[Snort-sigs] iroffer IRC P2P Bot signatures

Matthew Watchinski mwatchinski at ...435...
Tue Jun 29 20:34:14 EDT 2004


With the addition of Nigel's suggestions they are well formed :).  If 
that hex string is actually at the location you outline in the rule and 
isn't easily evadable then they are accurate.  :)

Side note:  For readability normally ASCII chars aren't represented in 
hex notation. 

IE

content:"To request a file type: |22|/msg"; is a bit easier to read

Cheers,
-matt

Matthew Jonkman wrote:

> So would these be accurate rules then Matt W:
>
> alert tcp any 6667 -> any any ( msg:"P2P iroffer IRC Bot help 
> message"; content:"|54 6F 20 72 65 71 75 65 73 74 20 61 20 66 69 6C 65 
> 20 74 79 70 65 3A 20 22 2F 6D 73 67|"; depth:500; classtype: 
> trojan-activity; sid:20046250;priority:1; flags:PA;)
>
> alert tcp any 6667 -> any any ( msg:"P2P iroffer IRC Bot offered files 
> advertisement"; content:"|54 6F 74 61 6C 20 4F 66 66 65 72 65 64 3A|"; 
> depth:500; classtype: trojan-activity; sid:20046251; priority:1; 
> flags:PA;)
>
> If so I'll get them up on bleeding.
>
> Thanks
>
>
>
> Matthew Watchinski wrote:
>
>> no need for the rawbytes keyword here.  content:"| hex|" works just 
>> fine.
>>
>> Cheers,
>> -matt
>>
>> Kevin Kolk wrote:
>>
>>> I have recently discovered several systems in one of the networks I 
>>> manage that have had a variant of the iroffer (http://iroffer.org/)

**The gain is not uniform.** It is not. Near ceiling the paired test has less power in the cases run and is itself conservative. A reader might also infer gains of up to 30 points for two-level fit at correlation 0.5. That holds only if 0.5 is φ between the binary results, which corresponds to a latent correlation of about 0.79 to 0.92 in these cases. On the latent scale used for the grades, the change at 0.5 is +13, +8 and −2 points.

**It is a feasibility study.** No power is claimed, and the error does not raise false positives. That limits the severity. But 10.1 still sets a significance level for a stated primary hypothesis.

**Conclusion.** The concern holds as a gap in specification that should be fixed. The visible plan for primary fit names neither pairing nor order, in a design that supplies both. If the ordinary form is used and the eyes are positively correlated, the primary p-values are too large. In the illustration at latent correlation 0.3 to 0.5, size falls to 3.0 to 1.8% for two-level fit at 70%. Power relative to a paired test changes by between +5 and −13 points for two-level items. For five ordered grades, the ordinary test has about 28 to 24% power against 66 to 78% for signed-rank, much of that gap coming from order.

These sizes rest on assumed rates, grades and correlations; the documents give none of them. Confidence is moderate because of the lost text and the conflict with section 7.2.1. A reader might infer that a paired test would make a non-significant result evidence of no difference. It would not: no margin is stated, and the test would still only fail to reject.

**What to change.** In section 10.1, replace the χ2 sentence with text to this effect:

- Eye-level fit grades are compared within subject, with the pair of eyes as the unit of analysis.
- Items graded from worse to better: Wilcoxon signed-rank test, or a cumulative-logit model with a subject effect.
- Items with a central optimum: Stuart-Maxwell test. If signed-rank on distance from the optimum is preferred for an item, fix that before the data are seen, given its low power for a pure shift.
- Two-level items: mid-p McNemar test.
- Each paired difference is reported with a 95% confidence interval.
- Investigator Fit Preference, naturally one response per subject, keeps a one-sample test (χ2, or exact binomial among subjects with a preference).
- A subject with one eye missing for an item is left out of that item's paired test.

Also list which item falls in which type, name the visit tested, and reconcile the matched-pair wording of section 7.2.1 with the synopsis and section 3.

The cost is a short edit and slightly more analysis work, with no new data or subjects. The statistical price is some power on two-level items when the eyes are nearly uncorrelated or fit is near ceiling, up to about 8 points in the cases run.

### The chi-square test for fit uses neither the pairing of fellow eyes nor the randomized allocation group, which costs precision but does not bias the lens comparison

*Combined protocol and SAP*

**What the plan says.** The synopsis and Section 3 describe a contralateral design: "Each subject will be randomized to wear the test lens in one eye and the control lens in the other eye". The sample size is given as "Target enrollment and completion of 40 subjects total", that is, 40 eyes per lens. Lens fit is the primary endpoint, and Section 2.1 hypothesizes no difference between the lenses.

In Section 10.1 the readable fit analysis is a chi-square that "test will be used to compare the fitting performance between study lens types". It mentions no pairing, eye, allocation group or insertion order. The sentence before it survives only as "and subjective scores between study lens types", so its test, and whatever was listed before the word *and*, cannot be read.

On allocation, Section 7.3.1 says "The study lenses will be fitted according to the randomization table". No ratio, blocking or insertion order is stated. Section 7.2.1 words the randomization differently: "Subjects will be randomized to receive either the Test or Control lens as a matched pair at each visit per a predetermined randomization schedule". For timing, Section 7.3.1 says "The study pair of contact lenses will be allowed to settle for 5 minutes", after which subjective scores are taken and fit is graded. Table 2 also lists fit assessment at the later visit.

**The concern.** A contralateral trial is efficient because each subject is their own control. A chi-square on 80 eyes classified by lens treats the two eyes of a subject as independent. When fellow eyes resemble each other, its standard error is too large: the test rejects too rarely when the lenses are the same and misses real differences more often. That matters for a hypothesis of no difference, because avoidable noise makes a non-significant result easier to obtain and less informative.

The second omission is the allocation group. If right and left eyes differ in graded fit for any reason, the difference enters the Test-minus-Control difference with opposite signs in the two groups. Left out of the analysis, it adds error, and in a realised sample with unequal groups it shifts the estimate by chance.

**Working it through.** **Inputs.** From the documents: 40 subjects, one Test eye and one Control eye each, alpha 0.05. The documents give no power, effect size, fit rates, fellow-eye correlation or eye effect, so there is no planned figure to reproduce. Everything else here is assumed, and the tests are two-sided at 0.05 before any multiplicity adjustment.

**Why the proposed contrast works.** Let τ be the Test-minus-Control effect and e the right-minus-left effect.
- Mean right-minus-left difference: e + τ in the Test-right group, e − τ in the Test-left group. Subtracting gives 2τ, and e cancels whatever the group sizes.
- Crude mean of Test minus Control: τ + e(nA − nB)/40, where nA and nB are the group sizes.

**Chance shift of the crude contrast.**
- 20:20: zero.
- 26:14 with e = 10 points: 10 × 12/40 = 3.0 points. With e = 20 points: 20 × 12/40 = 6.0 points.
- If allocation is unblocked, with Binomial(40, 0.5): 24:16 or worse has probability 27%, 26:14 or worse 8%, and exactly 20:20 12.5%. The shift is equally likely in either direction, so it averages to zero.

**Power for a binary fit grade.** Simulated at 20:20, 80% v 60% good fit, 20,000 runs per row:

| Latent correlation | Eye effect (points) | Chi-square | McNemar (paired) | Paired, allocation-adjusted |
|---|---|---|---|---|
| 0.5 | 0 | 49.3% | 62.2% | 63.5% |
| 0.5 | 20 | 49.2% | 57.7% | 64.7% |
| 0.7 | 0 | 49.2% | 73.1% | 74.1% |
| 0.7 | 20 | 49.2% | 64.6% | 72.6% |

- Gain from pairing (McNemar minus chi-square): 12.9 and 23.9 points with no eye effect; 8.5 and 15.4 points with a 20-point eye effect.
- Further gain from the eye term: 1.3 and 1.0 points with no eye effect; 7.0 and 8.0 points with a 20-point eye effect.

>>> installed.  This software is available for users to setup their own 
>>> IRC based file server however in this case it has been installed 
>>> without end users knowledge and basically setup to act as a storage 
>>> location for MP3s/Movies.  One of the channels they joined has 
>>> almost 1000 bots in the channel.  In the case of the systems 
>>> discovered with the bot there is no indication that the user 
>>> installed it or was activity using it.
>>>
>>> Symantec doesn't detect it as a virus however so removal has to be 
>>> done manually.   The installation locations used for the program do 
>>> a fairly good job of hiding itself but actually keeps log files of 
>>> it's activity.  In addition rather then appearing like the typical 
>>> iroffer bot they show up as 'lsass.exe' or 'SVCHost.exe' in memory 
>>> to mask their processes.   However, closer examination with process 
>>> explorer shows that the process titled LSASS.exe doesn't contain the 
>>> normal 'LSA Executable' description.
>>>
>>> Most of the systems I found were infected in Mid-Late May.  I'm not 
>>> sure what the method of infection was, could simply be caused by 
>>> visiting a malicious site in IE.  These two signatures will detect 
>>> it based on common messages produced by the bot when connected to a 
>>> channel with it.  Affected system will be the destination.
>>>
>>> alert tcp any 6667 -> any any ( msg:"P2P iroffer IRC Bot help 
>>> message"; content:"|54 6F 20 72 65 71 75 65 73 74 20 61 20 66 69 6C 
>>> 65 20 74 79 70 65 3A 20 22 2F 6D 73 67|"; rawbytes; depth:500; 
>>> classtype: trojan-activity; sid:20046250;priority:1; flags:PA;)
>>>
>>> alert tcp any 6667 -> any any ( msg:"P2P iroffer IRC Bot offered 
>>> files advertisement"; content:"|54 6F 74 61 6C 20 4F 66 66 65 72 65 
>>> 64 3A|"; rawbytes; depth:500; classtype: trojan-activity; 
>>> sid:20046251;priority:1; flags:PA;)
>>>
>>> This could of course cause false positives if someone joined an IRC 
>>> channel that had one of these bots in it.  However at this point I 
>>> have not seen any.
>>>
>>> Kevin 
>>
>>
>>
>>
>>
>>
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>





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